Join Date: Dec 2012
Location: A small town in NY
• Horses: 0
The biggest problem I see (not even as a BO - as a volunteer at a barn that does hippotherapy, riding lessons, and camps and also a student at a lesson barn) is basically just being unable to look past themselves.
It's common courtesy. Did you pull your Gypsy Vanner's mane and tail in the middle of the aisle? Sweep it up. Did you move all the jumps in the arena so you could practice dressage? Put them back. Is a group lesson going on in the same arena you're working in? Make room for them or move to another arena. You should make it look like you were never at the barn, minus your clean horse. :)
Many people will argue that as boarders, they are allowed (more like entitled to) leaving things around because they are paying for board.
Unfortunately for them, this thread is titled The No-Nonsense Guide to being a RESPONSIBLE Horse Owner. Responsible people can pick up after themselves, and don't throw a fit when everything isn't exactly how they want. Yes, your horse shouldn't be put in a dirty stall with low quality hay and scummy water buckets. However, most BOs try extremely hard to keep your horse comfortable and clean, but you have to remember - they aren't the only horse in the barn.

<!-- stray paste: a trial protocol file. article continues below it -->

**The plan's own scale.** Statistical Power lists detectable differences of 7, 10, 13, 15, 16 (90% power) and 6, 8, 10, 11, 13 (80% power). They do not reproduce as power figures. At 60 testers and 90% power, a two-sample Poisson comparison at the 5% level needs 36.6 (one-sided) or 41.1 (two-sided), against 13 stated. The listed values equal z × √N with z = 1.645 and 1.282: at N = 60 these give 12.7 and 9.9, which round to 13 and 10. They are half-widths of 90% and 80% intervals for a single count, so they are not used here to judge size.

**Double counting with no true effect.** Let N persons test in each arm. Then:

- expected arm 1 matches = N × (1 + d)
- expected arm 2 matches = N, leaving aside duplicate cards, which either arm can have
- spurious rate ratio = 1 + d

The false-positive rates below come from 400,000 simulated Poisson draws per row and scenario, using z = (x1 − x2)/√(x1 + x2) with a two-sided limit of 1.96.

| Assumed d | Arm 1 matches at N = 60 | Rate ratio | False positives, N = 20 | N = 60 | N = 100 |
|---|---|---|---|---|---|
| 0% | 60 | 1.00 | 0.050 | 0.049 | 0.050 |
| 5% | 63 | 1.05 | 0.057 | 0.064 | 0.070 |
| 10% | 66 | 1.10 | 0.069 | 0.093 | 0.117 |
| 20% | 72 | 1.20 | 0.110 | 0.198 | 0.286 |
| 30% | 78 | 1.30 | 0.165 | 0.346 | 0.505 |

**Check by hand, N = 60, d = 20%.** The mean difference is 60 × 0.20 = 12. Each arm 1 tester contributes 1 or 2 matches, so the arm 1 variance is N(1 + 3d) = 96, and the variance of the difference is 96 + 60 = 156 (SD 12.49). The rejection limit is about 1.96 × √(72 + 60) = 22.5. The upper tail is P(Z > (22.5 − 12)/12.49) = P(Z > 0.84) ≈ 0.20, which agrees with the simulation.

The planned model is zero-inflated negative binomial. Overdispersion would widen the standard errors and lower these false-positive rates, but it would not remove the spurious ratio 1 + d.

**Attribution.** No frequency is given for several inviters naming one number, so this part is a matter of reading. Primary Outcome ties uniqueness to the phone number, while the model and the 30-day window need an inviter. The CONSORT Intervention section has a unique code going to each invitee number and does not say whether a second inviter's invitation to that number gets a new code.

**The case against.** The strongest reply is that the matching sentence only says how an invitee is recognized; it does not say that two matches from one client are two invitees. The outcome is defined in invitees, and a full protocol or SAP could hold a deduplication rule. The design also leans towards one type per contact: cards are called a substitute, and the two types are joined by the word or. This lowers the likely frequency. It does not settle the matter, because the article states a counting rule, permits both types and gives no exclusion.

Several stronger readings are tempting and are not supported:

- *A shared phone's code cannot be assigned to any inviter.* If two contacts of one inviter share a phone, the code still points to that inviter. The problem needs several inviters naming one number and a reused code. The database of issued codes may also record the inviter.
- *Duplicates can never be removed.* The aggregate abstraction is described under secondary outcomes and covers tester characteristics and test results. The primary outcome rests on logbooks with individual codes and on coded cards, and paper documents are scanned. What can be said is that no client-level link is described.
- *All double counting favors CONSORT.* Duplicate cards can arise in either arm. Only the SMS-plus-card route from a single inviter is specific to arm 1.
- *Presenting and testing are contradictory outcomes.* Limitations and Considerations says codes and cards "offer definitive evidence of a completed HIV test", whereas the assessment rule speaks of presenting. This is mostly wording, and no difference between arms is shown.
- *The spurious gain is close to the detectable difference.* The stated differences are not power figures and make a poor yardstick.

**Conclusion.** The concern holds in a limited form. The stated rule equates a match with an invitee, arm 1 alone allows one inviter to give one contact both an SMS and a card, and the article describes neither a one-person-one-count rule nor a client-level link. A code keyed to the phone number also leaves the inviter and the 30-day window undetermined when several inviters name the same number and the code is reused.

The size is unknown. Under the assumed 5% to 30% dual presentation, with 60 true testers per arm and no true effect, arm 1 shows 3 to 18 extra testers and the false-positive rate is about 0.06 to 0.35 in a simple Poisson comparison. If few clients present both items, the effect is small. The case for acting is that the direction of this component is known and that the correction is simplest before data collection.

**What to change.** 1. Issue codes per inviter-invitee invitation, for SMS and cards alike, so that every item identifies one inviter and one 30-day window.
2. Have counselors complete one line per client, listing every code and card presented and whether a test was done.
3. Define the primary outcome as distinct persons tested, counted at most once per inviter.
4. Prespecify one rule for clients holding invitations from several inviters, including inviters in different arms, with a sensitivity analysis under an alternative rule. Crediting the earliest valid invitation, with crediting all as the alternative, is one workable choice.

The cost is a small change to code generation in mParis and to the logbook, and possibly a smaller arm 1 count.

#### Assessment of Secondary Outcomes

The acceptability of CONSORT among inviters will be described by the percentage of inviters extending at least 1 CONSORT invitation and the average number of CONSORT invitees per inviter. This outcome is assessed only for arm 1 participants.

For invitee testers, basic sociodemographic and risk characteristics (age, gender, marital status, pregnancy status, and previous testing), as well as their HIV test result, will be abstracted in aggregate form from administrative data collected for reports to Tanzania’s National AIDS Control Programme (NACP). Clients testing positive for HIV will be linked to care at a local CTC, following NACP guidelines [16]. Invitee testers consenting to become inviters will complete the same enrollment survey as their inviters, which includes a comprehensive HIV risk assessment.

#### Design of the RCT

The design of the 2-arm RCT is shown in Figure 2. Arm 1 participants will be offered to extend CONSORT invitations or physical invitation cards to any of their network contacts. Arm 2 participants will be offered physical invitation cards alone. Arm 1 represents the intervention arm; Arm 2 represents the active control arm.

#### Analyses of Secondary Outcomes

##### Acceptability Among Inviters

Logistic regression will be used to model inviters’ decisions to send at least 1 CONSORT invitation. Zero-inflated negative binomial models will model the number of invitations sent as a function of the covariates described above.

Another pet peeve I have is another common courtesy matter. If you can't make it to your lesson or will be late, call in! I can't tell you how many times I have groomed and tacked a horse for a hippotherapy session or even a lesson and the person hasn't showed without any notice. It wastes my time, the instructor's time, and the other volunteer's time. Not to mention the horse's time! :)
It really all boils down to what your mother taught you. If you made a mess, clean it up. If you took something out, put it back. If it doesn't belong to you, don't use it.
Above all, don't be narcissistic. The whole world doesn't revolve around you and your horse, as much as you'd like it to. We do our best, and if it's not enough for perfectionist you then please, by all means, go to another barn.
A horse is a mirror to your soul. And sometimes you may not like what you see. - Buck Brannaman